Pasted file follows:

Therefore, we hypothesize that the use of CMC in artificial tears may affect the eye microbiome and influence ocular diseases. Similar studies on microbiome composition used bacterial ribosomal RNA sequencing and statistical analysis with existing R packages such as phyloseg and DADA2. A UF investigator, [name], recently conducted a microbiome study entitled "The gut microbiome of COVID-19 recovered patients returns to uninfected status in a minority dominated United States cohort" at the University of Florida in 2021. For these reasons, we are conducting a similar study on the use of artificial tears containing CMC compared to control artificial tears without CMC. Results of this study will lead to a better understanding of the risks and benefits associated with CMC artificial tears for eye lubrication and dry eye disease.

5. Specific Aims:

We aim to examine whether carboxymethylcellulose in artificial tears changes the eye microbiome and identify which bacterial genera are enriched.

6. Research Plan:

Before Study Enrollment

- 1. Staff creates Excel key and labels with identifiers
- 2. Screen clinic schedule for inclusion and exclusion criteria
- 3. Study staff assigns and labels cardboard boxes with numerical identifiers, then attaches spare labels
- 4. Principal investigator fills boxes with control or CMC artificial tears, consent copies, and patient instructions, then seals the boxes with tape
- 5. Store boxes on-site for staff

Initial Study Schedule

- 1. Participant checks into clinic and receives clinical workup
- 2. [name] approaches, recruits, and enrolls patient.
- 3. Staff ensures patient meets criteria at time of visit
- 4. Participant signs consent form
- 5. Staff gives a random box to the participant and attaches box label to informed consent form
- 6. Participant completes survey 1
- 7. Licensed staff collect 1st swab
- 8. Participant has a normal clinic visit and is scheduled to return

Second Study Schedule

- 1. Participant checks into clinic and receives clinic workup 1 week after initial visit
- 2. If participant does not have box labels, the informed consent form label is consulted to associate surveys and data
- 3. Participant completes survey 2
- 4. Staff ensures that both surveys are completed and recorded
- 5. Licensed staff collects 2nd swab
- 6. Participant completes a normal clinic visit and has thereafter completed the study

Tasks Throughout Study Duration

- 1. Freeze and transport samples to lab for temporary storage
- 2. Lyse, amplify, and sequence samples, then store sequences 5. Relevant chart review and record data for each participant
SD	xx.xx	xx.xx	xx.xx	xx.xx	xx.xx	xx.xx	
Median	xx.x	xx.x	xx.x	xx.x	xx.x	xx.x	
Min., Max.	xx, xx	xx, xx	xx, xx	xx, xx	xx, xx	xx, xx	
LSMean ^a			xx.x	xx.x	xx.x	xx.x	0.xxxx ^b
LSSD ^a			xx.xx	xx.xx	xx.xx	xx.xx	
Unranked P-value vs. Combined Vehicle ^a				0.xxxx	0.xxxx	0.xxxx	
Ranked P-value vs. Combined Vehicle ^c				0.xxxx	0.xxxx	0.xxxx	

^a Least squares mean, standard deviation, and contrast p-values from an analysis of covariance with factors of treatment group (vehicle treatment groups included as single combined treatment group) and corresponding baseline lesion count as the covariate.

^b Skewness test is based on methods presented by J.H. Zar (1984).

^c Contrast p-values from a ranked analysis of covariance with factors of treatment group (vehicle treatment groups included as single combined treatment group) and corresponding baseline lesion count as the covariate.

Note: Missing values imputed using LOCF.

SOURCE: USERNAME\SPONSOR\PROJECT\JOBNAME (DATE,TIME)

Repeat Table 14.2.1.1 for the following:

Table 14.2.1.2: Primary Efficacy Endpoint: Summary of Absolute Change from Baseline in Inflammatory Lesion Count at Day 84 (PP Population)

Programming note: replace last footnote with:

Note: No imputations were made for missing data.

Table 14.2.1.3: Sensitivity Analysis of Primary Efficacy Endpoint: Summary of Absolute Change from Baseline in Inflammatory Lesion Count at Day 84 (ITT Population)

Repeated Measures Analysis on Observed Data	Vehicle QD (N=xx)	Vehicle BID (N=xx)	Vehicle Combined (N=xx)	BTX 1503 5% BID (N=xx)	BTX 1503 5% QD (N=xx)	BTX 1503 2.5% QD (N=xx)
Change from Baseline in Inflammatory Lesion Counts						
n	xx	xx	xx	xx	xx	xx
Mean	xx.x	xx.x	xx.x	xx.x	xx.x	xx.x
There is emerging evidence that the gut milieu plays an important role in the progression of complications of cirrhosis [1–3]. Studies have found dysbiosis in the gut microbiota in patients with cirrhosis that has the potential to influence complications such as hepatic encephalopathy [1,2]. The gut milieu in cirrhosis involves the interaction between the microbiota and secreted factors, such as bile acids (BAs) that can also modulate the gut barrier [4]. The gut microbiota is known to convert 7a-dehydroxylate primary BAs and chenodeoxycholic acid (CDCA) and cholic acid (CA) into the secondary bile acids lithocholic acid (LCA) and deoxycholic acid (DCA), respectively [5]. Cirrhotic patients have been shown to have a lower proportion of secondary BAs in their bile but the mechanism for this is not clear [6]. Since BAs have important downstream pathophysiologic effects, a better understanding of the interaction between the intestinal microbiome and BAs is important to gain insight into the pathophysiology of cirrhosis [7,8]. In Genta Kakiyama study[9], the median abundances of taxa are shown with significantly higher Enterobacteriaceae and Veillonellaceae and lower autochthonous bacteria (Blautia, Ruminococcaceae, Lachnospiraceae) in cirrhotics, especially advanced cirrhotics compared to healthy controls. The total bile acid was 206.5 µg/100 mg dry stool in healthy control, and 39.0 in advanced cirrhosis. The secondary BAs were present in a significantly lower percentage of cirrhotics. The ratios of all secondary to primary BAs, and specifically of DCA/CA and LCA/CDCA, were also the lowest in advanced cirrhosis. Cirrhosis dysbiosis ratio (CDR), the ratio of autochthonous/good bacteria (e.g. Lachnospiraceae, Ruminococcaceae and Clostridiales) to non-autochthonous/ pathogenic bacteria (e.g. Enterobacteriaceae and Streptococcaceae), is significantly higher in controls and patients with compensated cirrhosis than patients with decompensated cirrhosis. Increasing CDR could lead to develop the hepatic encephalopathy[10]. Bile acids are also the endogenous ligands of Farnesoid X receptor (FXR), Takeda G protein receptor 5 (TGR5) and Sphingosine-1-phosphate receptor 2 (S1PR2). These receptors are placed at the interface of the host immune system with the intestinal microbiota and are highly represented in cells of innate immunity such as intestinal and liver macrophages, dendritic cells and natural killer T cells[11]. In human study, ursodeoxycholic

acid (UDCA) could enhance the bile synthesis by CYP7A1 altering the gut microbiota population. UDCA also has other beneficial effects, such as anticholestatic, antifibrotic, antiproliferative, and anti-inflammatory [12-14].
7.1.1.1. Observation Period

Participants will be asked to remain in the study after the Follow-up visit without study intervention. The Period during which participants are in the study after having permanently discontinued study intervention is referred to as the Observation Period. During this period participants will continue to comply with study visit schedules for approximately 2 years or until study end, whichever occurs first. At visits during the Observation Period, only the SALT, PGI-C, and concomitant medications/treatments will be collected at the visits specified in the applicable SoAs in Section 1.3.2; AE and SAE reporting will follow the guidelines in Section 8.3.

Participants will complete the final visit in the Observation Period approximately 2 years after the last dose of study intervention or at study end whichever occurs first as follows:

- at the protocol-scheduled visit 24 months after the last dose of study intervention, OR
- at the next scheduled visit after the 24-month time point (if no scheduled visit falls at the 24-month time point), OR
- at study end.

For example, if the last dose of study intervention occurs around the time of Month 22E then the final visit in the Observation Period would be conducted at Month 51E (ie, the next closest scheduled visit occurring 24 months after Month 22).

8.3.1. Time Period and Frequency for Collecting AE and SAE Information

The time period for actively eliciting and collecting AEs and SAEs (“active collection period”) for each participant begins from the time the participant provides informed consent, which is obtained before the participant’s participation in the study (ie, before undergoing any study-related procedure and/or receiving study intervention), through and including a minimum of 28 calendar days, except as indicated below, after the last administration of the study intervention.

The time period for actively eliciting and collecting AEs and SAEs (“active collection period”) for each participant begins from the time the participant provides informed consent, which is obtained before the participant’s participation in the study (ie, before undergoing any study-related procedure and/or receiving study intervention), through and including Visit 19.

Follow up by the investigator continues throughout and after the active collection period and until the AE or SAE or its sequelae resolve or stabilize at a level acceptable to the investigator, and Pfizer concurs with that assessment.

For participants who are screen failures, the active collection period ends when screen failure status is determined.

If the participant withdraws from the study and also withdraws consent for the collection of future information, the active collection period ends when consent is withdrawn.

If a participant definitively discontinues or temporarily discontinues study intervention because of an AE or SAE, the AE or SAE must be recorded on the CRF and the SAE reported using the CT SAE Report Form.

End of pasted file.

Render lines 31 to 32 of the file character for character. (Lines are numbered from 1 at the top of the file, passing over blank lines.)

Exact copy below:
Median	xx.x	xx.x	xx.x	xx.x	xx.x	xx.x	
Min., Max.	xx, xx	xx, xx	xx, xx	xx, xx	xx, xx	xx, xx	